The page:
Our Refuge, Our Mental Health |
In Conversation with ADAA’s 2023 Conference Timely Topic Presenters: Bernadine Waller, PhD, Atasha Jordan, MBA, MD and Kimberly Arnold, MPH, PhD
The African American scholar, filmmaker and author Henry Louis Gates, Jr., in his book, The Black Church: This Is Our Story, This Is Our Song, defines the Black church as more than just a place of worship. He calls it a “key refuge for many in hard times.” He writes that the Black church is “a place of racial and individual self‑affirmation, of teaching and learning, of psychological and spiritual sustenance.” The Harvard University professor refers to the Black church as “a symbolic space where Black people, enslaved and free, could nurture the hope for a better today and a much better tomorrow.”
Working with Black churches to create a better today and a much better tomorrow in the field (literally) of mental health care for African Americans are three Black leaders in mental health who will present at the 2023 ADAA Conference. ADAA is excited to have Bernadine Waller, PhD, Atasha Jordan, MBA, MD and Kimberly Arnold, MPH, PhD discuss their work, research and findings in a presentation titled Implementing Evidence-Based Mental Health Interventions in Black Churches.
Over 80 percent of Black people in America identify as Christian with many in that percentage attending Black churches. Drs. Waller, Jordan and Arnold realize that stigma around mental health continues to exist in some Black communities and that many Black Americans are still distrustful of mental health providers or have a difficult time accessing mental health care in traditional settings.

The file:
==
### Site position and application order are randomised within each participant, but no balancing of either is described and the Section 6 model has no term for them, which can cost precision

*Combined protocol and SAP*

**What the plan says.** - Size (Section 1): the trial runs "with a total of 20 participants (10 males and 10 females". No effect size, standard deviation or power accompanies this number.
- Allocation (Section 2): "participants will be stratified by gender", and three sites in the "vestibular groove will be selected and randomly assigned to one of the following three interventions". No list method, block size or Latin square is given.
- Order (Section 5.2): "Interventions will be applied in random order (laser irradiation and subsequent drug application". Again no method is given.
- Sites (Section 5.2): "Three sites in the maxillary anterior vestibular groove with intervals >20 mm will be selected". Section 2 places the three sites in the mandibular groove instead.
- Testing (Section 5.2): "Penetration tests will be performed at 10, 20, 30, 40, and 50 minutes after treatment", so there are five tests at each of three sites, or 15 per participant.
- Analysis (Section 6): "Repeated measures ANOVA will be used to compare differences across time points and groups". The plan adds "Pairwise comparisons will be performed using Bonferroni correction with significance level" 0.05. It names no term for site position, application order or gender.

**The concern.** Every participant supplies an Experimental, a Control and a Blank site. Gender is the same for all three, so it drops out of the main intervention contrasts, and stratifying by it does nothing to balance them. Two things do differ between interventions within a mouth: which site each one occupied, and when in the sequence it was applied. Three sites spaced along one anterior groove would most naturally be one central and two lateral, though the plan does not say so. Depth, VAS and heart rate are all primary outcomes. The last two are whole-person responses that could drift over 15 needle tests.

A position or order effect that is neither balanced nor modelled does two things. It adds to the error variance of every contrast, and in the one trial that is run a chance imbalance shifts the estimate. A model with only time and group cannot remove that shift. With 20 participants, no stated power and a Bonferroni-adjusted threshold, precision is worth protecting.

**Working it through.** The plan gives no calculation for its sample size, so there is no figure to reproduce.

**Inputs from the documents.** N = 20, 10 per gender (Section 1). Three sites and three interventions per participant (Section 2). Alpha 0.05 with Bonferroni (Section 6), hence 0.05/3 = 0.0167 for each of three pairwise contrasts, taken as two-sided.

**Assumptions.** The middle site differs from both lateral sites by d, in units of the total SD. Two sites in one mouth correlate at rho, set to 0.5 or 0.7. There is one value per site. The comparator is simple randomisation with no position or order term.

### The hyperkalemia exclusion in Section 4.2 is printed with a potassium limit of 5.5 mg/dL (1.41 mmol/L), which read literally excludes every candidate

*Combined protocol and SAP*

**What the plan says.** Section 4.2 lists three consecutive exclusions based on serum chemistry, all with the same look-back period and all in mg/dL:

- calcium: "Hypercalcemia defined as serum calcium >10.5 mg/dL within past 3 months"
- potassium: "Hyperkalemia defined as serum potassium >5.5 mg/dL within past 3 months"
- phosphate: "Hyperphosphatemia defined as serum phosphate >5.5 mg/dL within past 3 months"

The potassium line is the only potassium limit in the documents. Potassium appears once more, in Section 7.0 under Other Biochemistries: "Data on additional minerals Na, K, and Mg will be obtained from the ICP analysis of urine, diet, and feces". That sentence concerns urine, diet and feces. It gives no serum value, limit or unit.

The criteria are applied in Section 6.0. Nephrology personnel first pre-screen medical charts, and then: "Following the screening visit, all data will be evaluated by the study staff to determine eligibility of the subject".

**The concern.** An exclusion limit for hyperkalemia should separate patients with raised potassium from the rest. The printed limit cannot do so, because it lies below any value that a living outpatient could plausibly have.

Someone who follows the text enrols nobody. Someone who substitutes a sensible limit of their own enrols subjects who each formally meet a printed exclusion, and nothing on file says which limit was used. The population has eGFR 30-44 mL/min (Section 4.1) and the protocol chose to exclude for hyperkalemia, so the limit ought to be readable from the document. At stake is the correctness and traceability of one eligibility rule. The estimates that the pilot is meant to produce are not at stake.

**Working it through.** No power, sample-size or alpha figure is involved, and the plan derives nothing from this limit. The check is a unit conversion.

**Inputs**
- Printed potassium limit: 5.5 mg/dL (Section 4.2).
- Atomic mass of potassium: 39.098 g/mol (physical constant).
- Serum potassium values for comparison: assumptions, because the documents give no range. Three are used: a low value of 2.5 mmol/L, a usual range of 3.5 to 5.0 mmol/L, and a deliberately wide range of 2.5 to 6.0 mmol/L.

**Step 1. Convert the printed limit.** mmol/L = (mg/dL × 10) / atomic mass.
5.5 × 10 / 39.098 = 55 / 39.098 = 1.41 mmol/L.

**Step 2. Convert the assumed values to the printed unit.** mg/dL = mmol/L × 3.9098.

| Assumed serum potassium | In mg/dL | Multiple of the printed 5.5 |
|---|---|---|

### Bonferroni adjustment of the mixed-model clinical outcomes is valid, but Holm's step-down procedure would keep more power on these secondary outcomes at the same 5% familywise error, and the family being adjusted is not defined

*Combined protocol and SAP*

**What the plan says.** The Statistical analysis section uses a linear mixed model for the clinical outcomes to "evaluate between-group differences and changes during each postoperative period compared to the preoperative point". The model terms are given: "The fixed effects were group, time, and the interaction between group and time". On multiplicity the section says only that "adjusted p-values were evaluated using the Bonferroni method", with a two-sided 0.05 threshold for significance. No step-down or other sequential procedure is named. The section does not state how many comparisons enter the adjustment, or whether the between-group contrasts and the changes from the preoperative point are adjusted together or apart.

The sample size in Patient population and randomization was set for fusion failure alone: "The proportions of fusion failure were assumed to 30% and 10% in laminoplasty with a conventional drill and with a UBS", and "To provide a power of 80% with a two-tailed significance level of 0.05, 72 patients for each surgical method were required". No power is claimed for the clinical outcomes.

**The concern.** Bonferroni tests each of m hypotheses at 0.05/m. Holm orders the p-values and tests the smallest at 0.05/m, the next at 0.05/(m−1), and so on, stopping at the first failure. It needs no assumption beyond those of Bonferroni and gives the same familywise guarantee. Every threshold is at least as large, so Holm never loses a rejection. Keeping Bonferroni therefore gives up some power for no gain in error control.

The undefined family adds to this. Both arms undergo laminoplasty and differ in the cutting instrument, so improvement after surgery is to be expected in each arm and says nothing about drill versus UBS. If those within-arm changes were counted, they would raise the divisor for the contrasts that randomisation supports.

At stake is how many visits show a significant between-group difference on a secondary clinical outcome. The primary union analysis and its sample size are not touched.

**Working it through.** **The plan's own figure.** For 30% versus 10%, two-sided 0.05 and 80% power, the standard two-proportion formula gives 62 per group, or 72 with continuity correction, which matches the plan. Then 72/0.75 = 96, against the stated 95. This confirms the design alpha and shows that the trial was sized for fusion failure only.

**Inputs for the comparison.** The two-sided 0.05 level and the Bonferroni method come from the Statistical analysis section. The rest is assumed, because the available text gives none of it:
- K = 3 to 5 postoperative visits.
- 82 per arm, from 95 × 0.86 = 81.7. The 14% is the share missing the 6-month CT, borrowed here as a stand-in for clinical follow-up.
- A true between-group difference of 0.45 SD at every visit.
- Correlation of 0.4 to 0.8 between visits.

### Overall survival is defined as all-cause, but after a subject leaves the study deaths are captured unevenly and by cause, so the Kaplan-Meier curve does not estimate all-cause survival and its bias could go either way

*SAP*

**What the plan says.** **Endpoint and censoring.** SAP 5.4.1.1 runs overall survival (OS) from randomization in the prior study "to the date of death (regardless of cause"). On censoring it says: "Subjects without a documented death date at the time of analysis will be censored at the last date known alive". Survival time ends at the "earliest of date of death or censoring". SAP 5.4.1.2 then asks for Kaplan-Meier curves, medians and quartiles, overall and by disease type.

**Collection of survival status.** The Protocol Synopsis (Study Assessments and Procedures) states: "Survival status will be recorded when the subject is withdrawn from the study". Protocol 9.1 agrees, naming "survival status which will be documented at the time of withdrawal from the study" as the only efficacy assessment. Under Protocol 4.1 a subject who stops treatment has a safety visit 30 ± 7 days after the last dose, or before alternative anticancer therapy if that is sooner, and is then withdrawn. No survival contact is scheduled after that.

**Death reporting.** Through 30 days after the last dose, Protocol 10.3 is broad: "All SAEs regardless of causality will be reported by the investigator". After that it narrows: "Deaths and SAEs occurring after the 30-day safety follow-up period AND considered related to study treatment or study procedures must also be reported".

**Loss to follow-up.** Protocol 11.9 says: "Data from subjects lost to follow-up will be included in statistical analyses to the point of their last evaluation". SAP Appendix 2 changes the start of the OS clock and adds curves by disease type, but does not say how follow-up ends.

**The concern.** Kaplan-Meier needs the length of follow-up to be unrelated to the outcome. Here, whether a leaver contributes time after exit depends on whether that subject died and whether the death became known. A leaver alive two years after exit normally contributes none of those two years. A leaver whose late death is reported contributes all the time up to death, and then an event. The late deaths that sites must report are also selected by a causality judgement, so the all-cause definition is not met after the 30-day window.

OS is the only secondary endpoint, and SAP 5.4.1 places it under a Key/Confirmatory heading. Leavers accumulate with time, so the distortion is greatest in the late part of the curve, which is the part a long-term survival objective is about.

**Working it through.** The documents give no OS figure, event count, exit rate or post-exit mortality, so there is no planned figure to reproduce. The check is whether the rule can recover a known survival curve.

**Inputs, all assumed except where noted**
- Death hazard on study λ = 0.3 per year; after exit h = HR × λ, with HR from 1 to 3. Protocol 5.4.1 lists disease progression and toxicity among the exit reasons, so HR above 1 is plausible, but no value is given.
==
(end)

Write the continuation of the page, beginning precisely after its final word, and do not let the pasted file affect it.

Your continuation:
Contending with centuries of racially-based inequities, marginalization and discrimination in mental healthcare, Black Americans have often turned to their places of worship for support. These three leaders, all of whom are connected to the Black church in some way, are employing community-engaged approaches to bring mental health care to them, at their church or within their faith-based communities.
Built by Black People for Black People
The Black church was the first institution built and run by Black people in the United States. It is not just a place of religion, but a vital part of their political, cultural, educational and social lives. It has also taken an important role in the physical and mental wellbeing of its members.
Dr. Waller, a clinical researcher at Columbia University’s Irving Medical Center and the New York State Psychiatric Institute, as well as a deaconess at her own church, says the church for many Black communities is “a place where mutual aid is found and accessed.”